France launches plan to protect elderly from dangerous falls

The aim is to reduce the risk, adapt homes, offer assistance and boost preventative physical activity. More than 10,000 elderly people die in France each year due to falls

An elderly woman holding an emergency assistance button around her neck
The new five-part plan will help to roll out better at-home assistance for elderly people to prevent falls and offer improved aid if they happen
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A plan to reduce severe falls among elderly people has been launched in France by two ministers. More than 10,000 elderly people die from fall-related issues each year, and 100,000 are hospitalised.

Bad falls are one of the leading causes of death among people aged 65 and over in France, and public spending authority la Cour des Comptes estimates that the national cost is €2billion per year including €1.5billion in Assurance Maladie costs.

The death rate is three times higher than that of car accidents, and the problem has been judged to be getting worse due to France’s ageing population. There will be 50% more people aged 75 to 84 by 2030 than there are now.

Autonomy Minister Brigitte Bourguignon and Sports Minister Roxana Maracineanu were yesterday (February 22) in Toulouse to launch a new plan to combat the issue, with a view to reducing falls by 20% by 2024.

At the Hôtel-Dieu, ministers celebrated the work of Professor Bruno Vellas, head of geriatrics at the CHU hospital in Toulouse and considered a “pioneer” of the field by the World Health Organization.

Professor Vellas is also the founder of elderly quality of life group Gérontopôle, and the instigator of the new project, dubbed Inspire. It aims to encourage healthy ageing, and study the process of how elderly people lose their autonomy further in advance, in a bid to prevent them from reaching the point where a bad fall is a risk.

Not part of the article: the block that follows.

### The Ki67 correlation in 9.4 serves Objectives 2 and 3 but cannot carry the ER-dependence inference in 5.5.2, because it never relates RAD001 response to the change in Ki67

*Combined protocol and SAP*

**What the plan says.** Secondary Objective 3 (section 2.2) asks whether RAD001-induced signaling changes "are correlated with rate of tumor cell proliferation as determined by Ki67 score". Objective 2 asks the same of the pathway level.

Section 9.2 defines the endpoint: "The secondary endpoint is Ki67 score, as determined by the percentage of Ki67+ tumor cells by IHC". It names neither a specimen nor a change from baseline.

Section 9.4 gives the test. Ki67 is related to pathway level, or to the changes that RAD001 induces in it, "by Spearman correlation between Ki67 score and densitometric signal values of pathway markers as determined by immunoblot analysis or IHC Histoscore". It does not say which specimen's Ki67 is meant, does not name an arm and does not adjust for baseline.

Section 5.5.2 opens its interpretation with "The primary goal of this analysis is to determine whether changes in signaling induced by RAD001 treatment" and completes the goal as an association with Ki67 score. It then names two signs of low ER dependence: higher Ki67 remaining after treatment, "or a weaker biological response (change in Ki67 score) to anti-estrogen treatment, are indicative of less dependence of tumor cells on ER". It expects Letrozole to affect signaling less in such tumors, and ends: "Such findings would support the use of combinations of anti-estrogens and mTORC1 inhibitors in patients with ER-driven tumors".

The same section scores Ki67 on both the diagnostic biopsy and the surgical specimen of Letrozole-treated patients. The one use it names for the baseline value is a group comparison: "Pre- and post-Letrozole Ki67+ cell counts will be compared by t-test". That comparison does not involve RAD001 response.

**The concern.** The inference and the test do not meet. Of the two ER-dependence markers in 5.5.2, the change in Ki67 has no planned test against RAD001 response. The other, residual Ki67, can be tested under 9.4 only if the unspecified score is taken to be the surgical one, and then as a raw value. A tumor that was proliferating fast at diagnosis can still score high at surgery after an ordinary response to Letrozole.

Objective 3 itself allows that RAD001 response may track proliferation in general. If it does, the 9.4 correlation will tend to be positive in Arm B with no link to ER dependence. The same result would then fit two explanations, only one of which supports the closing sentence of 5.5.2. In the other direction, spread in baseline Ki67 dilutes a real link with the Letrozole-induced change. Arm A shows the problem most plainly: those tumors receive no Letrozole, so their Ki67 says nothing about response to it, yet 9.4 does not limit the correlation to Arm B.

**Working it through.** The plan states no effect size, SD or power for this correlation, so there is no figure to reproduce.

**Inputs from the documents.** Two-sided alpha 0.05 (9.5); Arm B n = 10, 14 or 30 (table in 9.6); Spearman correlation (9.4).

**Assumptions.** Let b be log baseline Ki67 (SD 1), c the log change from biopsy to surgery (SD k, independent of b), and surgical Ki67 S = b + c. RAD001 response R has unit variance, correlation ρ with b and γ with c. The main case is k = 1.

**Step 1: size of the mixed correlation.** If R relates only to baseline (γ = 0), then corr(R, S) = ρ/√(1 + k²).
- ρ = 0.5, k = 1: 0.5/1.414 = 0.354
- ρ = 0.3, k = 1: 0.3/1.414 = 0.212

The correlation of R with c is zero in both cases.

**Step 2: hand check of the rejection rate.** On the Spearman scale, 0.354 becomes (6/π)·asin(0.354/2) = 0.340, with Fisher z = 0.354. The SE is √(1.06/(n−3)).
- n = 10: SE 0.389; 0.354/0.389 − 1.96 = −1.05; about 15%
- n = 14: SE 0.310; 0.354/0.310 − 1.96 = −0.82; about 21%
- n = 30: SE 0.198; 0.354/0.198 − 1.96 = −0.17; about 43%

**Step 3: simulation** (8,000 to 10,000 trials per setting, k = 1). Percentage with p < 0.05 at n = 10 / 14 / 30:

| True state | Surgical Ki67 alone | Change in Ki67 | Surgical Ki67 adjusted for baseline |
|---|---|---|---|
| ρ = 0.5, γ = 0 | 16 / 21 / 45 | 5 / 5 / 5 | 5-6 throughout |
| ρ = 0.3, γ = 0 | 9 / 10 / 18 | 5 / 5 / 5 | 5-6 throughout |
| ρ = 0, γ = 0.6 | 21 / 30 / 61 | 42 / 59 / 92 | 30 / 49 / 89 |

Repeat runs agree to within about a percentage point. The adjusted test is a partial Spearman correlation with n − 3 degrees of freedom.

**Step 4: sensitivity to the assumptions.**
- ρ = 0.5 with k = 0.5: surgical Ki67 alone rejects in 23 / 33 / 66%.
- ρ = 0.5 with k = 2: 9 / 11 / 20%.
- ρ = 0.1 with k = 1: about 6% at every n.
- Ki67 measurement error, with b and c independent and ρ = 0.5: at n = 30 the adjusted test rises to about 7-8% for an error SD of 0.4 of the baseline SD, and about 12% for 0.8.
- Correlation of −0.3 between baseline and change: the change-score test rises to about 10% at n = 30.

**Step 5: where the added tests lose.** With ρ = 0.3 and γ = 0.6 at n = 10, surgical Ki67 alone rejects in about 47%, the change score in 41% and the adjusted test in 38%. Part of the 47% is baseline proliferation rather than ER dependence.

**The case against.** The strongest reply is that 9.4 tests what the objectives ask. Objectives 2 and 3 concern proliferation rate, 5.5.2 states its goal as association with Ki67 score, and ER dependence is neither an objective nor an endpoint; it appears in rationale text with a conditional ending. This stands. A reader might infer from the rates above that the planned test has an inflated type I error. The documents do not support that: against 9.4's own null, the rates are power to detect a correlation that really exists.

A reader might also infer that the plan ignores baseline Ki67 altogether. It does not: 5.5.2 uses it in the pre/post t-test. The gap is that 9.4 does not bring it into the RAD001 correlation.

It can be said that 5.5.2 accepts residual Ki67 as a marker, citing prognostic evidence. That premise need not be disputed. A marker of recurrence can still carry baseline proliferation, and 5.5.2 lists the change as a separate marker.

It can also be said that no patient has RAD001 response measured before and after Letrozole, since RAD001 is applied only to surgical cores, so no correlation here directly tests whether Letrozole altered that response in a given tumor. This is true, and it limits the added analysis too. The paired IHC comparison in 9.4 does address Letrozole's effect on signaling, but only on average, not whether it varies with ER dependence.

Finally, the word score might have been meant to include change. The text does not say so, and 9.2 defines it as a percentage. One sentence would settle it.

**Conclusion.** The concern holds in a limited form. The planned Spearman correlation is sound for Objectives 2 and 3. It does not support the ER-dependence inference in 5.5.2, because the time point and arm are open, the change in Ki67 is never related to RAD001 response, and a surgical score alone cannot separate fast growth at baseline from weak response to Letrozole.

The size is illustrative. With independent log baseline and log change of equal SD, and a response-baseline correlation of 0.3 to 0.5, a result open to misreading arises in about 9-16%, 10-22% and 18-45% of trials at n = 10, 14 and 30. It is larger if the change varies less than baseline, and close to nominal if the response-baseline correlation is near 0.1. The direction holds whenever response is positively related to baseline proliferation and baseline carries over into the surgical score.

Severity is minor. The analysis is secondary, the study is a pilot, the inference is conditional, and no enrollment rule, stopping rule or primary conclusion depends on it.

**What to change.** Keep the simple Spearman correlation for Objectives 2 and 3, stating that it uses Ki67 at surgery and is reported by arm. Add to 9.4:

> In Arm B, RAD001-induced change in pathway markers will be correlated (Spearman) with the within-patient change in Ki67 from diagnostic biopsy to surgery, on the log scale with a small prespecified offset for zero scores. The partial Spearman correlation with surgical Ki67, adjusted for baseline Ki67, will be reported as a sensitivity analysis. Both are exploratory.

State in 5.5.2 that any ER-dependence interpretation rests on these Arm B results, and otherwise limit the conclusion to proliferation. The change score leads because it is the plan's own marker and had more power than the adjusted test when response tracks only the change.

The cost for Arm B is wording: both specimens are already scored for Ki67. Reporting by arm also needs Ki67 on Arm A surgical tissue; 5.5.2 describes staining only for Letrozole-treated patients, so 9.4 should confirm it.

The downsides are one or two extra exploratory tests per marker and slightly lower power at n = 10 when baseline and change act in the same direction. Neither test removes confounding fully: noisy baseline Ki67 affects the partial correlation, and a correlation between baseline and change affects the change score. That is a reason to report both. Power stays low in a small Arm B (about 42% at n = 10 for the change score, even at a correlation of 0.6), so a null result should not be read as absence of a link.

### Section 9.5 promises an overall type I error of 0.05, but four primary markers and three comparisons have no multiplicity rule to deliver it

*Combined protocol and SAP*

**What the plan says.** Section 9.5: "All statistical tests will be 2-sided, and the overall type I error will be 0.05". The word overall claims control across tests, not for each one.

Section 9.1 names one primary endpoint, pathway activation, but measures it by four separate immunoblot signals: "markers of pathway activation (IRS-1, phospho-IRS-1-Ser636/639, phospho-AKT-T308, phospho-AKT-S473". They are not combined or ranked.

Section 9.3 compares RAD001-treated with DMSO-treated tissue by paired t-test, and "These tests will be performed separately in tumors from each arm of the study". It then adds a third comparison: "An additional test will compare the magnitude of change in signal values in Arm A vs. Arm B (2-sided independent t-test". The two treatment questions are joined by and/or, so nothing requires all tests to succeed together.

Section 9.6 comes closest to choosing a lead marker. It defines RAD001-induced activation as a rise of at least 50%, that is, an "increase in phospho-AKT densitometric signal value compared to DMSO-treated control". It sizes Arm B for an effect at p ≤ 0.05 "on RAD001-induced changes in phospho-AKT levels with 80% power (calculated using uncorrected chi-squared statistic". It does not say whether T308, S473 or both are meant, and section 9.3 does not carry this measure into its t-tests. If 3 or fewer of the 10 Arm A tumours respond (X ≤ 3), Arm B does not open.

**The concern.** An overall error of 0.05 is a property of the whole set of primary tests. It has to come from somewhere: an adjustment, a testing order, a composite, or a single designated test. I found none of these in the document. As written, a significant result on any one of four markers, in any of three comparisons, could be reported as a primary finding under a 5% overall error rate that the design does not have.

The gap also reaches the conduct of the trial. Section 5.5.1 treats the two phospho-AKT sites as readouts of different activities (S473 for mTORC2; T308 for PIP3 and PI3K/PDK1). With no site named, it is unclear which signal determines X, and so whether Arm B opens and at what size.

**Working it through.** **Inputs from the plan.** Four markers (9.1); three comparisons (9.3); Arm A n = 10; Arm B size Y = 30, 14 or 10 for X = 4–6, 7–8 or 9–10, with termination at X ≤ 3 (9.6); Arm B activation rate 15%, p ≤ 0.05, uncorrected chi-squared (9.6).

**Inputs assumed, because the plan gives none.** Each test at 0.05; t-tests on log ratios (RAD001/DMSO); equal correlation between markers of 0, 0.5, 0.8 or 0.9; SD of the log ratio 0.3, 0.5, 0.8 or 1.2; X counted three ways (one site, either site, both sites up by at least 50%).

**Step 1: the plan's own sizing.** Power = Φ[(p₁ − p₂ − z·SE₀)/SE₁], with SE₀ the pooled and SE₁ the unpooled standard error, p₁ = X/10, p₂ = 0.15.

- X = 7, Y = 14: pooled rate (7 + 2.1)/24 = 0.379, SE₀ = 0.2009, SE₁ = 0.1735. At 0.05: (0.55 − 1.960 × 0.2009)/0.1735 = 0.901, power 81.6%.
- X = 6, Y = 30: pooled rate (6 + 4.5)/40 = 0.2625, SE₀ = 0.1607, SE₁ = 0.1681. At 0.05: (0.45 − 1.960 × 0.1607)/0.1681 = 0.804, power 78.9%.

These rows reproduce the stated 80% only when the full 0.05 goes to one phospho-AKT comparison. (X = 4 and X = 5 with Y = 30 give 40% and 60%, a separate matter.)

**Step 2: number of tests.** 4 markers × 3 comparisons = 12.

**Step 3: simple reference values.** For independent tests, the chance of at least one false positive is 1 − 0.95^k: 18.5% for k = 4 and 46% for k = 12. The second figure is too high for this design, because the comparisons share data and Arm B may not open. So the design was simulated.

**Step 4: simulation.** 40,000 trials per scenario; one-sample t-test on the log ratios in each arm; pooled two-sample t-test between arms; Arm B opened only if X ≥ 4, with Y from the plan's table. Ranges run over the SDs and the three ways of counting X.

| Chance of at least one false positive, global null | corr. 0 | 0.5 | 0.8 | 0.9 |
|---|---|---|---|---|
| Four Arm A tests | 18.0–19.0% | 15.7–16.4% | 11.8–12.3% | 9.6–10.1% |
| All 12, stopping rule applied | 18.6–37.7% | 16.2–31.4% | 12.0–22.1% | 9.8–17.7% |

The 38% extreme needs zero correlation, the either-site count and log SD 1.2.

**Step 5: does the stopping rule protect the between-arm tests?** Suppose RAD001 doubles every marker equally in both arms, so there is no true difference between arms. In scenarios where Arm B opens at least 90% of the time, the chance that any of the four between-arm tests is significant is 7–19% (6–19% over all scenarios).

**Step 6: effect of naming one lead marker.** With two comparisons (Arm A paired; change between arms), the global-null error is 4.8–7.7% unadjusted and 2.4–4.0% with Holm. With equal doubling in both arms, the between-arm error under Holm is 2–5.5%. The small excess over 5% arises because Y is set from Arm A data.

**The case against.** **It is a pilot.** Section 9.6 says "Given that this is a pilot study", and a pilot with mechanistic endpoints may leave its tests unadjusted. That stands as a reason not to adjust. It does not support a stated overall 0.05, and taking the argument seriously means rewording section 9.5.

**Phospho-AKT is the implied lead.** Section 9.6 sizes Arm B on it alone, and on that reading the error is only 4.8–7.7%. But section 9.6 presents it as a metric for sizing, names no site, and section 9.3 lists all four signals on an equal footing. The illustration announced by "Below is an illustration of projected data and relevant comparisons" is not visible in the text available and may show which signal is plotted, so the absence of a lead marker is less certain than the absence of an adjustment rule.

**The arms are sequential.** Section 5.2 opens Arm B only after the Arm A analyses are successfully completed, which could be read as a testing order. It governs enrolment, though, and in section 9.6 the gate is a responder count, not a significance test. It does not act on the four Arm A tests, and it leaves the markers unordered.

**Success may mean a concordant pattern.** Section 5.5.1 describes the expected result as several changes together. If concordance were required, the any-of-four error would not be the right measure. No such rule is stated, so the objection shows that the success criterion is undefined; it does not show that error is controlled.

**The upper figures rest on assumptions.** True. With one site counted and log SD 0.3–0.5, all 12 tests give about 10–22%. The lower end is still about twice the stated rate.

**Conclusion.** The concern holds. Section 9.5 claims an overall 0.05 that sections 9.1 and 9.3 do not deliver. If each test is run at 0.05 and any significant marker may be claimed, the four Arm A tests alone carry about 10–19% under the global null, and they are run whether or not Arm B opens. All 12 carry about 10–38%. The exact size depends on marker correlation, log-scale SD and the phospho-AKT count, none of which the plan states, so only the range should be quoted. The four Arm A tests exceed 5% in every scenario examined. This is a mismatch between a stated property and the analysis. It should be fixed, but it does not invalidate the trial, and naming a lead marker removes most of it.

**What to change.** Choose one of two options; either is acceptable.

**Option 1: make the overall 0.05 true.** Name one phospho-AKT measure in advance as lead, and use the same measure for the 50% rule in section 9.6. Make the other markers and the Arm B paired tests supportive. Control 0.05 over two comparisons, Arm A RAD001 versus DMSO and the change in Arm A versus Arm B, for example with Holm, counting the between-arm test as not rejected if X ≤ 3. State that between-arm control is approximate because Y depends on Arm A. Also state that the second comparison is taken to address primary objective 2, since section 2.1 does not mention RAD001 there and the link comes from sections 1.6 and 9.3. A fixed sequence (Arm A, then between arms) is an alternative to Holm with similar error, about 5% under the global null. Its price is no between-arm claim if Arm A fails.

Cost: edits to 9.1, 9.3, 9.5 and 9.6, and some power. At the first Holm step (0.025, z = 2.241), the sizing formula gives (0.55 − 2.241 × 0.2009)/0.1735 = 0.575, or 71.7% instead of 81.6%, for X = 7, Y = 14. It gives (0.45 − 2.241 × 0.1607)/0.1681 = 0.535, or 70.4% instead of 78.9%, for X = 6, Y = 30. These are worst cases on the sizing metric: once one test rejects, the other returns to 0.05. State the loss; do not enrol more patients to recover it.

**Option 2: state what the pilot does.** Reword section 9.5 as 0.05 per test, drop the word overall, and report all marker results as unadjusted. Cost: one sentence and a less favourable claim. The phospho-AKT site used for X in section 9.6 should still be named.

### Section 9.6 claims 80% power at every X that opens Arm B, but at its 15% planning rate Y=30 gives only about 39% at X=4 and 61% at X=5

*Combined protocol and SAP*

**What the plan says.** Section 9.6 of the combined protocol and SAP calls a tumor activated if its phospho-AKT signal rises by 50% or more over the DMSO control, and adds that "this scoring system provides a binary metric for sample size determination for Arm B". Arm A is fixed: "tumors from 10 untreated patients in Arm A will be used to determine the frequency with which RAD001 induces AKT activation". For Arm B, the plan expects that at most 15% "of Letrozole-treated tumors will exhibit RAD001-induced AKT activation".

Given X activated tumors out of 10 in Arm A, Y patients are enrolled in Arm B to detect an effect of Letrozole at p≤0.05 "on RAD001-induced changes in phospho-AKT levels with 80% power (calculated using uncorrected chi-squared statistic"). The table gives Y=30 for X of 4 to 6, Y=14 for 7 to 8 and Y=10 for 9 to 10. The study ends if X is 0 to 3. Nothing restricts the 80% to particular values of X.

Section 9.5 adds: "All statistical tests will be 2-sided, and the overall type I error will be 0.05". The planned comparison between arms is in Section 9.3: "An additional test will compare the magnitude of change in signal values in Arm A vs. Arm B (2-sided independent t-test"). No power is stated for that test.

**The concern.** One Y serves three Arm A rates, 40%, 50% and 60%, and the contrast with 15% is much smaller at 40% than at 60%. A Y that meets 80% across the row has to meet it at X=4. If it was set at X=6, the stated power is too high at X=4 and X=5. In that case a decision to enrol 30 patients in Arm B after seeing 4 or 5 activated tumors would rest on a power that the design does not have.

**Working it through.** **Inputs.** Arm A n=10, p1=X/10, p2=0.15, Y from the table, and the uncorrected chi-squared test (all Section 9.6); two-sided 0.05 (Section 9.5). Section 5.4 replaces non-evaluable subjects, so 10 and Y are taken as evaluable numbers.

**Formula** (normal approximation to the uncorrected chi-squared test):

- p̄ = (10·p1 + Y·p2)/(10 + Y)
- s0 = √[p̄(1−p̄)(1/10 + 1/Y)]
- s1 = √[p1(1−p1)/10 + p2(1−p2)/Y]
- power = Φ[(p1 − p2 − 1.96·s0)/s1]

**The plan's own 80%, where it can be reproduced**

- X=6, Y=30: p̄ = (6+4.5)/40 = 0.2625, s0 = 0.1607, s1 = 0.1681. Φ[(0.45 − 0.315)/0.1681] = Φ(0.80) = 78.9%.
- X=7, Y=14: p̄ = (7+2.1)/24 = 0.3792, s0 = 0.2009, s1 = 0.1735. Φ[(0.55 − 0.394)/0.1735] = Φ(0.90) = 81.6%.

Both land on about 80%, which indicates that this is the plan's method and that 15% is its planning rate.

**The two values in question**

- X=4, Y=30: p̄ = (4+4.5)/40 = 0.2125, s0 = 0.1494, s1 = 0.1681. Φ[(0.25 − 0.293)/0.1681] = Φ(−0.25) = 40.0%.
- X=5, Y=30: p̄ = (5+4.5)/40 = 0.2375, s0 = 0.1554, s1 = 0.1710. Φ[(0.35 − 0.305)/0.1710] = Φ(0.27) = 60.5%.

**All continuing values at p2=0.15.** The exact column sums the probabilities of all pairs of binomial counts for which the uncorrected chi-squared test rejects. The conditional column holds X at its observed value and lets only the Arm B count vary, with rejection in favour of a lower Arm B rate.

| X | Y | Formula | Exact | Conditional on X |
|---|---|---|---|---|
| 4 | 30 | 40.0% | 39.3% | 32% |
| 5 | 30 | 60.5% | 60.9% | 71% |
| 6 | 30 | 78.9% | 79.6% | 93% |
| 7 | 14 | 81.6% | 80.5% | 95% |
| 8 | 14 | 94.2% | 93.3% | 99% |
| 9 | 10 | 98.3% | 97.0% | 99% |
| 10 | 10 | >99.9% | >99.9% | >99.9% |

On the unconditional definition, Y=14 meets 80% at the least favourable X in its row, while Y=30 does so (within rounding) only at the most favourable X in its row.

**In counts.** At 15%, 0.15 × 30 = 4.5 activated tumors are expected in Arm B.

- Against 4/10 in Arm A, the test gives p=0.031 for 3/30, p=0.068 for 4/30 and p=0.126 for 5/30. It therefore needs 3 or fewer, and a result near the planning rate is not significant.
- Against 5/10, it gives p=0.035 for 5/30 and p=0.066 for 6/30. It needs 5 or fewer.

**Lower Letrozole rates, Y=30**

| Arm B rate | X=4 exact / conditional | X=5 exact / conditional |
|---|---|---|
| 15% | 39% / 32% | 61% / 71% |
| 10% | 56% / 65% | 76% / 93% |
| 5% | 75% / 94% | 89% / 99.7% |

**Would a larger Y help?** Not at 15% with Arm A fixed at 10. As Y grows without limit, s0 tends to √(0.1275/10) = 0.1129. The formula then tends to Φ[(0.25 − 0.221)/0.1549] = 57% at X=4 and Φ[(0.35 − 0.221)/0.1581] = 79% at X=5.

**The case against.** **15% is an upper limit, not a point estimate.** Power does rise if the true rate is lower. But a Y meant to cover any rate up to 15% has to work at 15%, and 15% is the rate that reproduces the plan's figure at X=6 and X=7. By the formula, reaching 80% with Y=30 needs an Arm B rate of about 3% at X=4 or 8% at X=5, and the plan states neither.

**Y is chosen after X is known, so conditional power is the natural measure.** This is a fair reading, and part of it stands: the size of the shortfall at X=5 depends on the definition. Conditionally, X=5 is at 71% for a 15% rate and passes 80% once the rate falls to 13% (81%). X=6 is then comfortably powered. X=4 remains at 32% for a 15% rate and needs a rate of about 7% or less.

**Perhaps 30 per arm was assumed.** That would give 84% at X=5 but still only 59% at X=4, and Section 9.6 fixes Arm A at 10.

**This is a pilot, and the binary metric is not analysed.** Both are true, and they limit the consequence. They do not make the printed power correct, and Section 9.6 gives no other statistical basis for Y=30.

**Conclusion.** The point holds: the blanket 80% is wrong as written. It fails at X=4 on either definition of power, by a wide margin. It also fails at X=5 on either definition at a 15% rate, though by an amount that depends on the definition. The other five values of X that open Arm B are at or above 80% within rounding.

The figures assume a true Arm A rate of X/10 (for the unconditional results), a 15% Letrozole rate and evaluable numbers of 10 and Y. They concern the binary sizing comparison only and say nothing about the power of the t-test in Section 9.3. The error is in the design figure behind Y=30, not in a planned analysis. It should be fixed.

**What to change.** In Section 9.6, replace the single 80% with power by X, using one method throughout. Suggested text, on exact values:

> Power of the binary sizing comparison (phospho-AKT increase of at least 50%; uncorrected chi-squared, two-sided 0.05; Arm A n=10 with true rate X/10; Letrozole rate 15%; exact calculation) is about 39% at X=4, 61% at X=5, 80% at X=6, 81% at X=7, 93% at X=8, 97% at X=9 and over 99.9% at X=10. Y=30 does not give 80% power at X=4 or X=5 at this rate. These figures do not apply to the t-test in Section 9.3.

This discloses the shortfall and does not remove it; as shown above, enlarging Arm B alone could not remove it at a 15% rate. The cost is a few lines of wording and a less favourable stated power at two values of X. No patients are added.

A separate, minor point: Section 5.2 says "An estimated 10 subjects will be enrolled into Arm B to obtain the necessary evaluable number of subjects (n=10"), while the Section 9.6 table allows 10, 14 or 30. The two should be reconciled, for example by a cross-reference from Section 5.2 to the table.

Ms Bourgignon said: “It’s not a coincidence that I’m in Toulouse today, where all of these professionals are doing remarkable work with regards to elderly people.”

She called the prevention of bad falls among the elderly a “crucial public health challenge that has, until now, happened in silence. We are here to change things together and bring the subject into the open”.

The plan will focus on five priorities:

  • Knowing how to spot the risk of falls and how to warn: informing health professionals, the elderly and their carers about the risk of falling

  • Adapting homes to avoid the risk of falls with the introduction of "Ma Prime Adapt'" financial aid programme

  • Technical aids for mobility made for all: creation of specific post-hospitalisation rehabilitation modules

  • Increased physical activity, which the minister called “the best anti-fall weapon”: orientation towards sports programmes adapted to the needs of the elderly;

  • At-home teleassistance for all.

‘Years of independence’

Ms Maracineanu said: "We are here to show that health and sports work hand in hand to improve preventative health. Inserting adapted physical activities into a health pathway means gaining years of independence.”

At-home monitoring and teleassistance are already available to everyone in the Haute-Garonne department, where the launch took place.

Yet, Ms Bourgignon said she wanted to extend them to the entire country, with financial assistance from independence fund la Caisse nationale de solidarité pour l’autonomie, regional health agencies les Agences régionales de santé, departmental councils, and elderly independence associations.

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